As he walked out the rear door of the station, Conley fumbled with his keys. But it was a different metallic sound that registered with him, a click that came from just behind him. Glancing over his shoulder, he saw George Ruby standing near a trash can outside of the station.
He realized that the click he'd heard was that of the hammer cocking on a revolver.
Ruby held a .357. Its muzzle pointing at Conley.
Its lack of any elemental properties does not prevent a split-second from possessing a certain type of elasticity, the kind capable of entertaining thoughts and actions that minutes would be hard pressed to accommodate. To Conley, it lasted long enough for him to react to the threat and draw his Glock 22 even as he felt something strike him just to the right of his spine, something that sent searing pain across his back.
Did my vest do its job?
Conley didn't know. What he did know was that he'd taken a bullet to the back, but he was still conscious, breathing, and mobile—and therefore able to fight.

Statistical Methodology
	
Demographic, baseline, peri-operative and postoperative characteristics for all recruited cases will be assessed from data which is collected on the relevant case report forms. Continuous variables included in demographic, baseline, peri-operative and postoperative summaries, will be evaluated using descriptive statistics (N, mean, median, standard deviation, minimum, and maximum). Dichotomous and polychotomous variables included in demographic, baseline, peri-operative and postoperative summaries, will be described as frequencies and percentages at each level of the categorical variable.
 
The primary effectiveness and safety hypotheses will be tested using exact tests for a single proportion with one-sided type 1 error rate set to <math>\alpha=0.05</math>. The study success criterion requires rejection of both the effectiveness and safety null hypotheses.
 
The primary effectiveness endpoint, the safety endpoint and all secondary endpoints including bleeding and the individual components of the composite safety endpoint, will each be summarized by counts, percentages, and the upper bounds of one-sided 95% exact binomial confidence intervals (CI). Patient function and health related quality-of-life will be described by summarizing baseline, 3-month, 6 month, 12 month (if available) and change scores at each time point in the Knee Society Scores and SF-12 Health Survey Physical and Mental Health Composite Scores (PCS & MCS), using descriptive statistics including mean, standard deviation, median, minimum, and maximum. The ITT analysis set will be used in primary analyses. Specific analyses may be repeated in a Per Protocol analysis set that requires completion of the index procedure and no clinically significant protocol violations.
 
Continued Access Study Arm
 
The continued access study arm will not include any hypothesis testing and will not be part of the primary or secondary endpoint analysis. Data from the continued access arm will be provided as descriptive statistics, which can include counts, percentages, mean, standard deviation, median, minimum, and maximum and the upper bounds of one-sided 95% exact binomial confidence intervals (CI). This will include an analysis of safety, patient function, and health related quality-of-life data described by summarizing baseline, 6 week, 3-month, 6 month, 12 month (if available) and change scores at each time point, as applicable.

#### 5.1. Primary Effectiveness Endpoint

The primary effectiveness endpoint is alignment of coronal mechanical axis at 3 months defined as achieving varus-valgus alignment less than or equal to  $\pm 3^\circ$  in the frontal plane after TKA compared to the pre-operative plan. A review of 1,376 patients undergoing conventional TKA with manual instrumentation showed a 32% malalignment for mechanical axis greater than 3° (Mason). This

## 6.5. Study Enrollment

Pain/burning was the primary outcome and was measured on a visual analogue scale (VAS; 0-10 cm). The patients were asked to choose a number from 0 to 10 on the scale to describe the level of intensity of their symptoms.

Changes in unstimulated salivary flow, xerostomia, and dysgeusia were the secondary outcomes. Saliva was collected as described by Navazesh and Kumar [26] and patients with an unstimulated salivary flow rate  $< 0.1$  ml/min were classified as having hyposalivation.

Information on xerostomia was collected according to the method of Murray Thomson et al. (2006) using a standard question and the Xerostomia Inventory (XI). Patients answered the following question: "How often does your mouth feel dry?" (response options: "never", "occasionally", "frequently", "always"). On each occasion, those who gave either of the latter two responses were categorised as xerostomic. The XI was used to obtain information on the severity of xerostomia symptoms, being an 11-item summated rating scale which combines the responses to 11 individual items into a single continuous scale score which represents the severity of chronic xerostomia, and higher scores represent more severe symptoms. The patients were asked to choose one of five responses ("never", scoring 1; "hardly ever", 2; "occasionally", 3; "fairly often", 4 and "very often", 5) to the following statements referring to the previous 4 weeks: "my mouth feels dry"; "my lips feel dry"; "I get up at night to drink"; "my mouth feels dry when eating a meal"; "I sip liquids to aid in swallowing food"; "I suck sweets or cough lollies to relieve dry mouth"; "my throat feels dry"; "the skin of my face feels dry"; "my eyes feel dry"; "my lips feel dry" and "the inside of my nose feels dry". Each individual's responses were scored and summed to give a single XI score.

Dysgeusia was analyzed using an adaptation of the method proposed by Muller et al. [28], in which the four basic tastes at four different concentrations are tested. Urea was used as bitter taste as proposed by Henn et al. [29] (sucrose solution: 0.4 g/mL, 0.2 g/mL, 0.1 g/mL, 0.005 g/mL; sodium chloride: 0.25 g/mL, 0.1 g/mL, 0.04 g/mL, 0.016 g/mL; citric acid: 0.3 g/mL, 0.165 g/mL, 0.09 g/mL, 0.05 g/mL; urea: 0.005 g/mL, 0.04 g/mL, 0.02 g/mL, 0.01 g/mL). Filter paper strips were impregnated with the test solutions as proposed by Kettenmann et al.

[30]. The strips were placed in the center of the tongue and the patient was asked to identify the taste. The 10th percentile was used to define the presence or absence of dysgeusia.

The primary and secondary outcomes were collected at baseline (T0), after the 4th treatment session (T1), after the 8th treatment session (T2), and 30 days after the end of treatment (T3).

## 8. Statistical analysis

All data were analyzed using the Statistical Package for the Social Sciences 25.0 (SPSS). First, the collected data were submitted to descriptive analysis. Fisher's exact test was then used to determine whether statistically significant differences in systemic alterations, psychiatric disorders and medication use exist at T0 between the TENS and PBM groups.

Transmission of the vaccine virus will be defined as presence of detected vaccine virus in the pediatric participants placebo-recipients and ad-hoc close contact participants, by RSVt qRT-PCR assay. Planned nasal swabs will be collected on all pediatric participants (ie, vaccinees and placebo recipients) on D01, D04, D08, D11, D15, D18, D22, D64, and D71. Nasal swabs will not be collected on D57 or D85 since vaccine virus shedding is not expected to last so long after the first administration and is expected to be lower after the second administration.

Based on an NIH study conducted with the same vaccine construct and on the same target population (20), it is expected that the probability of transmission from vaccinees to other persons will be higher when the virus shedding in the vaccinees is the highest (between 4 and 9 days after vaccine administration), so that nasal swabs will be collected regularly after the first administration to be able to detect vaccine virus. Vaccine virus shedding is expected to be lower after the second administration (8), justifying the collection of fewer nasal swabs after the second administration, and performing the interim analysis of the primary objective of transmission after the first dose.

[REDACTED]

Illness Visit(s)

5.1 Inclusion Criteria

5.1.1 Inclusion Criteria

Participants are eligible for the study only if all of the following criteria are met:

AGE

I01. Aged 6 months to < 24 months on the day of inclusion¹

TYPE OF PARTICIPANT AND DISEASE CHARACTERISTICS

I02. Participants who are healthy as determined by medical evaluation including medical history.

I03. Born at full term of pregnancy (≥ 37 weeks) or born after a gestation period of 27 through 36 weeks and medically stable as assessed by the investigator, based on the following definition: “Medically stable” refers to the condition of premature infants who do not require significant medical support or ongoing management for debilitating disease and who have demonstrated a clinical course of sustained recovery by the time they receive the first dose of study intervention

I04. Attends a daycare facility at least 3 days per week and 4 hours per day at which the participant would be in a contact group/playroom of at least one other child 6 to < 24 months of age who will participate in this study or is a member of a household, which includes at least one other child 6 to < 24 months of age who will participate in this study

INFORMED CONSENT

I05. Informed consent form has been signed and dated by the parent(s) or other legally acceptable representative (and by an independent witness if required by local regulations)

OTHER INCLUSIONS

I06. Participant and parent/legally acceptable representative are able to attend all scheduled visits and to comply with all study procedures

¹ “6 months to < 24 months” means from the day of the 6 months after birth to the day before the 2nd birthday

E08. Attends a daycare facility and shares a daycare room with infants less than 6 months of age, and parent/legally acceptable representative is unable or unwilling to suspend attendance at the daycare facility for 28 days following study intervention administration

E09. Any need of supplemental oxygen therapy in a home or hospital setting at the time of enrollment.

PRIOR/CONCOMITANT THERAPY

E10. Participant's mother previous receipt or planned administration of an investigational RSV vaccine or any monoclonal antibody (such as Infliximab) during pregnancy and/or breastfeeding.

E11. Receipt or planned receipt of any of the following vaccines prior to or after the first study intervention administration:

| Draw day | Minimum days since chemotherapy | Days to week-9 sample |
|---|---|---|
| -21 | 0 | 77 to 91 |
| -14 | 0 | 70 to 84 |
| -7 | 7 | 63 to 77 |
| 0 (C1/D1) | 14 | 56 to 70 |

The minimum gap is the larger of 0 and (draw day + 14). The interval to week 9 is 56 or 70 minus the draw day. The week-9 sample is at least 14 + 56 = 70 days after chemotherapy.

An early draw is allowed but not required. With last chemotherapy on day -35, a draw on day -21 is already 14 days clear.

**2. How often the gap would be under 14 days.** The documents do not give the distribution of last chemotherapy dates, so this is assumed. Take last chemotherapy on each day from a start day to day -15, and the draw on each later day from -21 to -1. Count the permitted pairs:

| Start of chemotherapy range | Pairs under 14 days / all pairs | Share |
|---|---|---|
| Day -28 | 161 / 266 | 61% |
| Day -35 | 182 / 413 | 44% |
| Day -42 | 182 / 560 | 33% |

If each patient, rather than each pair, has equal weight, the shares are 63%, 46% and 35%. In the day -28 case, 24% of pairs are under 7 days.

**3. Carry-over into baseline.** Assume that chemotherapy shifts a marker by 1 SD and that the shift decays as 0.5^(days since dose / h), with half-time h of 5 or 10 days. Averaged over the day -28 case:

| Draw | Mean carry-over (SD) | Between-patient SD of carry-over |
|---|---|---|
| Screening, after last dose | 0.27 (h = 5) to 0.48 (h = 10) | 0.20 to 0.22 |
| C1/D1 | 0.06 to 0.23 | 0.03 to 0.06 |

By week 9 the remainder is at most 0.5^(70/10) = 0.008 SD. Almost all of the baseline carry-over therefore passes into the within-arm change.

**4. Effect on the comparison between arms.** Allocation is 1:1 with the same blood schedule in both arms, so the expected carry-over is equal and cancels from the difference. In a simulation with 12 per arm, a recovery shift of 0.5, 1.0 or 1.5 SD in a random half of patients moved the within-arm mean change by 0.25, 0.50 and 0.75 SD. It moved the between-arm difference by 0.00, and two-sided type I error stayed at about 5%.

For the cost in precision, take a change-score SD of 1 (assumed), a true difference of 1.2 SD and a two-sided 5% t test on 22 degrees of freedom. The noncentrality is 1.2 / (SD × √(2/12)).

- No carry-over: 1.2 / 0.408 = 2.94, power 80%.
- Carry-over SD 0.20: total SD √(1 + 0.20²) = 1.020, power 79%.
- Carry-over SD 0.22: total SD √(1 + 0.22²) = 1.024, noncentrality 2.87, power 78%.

And so fight he did.
Finger on the trigger, eyes on his target, and feverously multitasking, Conley returned fire at his assailant as he started to work his way laterally across the parking lot, simultaneously keying his radio mic.
"Stay inside!" he said, for the benefit of Hodges, who took Conley's advice to heart.
Conley gravitated to the edge of the parking lot where some parking blocks and a flag pole afforded the closest measure of cover and concealment. Throwing himself into a prone position behind the parking blocks, Conley continued to engage Ruby, who ran toward the office.
Hodges positioned himself just beyond the office door as Ruby charged it. Seeing Ruby come into view, Hodges opened fire through the office wall.
Realizing that he was now fighting a battle on two fronts, Ruby ducked down behind a wall. Hodges began peppering the barrier with gunfire, his rounds stopped by cinder block and concrete. Angling for a better shot, Hodges moved to a second exit door where he again confronted Ruby and fired rounds through the glass at the gunman.
The two men continued circumnavigating the office on opposite sides of the wall, and Conley provided a kind of play-by-play from his vantage point across the parking lot. Both officers continued to fire on the man.
Ruby took four steps away from the second door, then fell to the ground.
Where Are You Hit?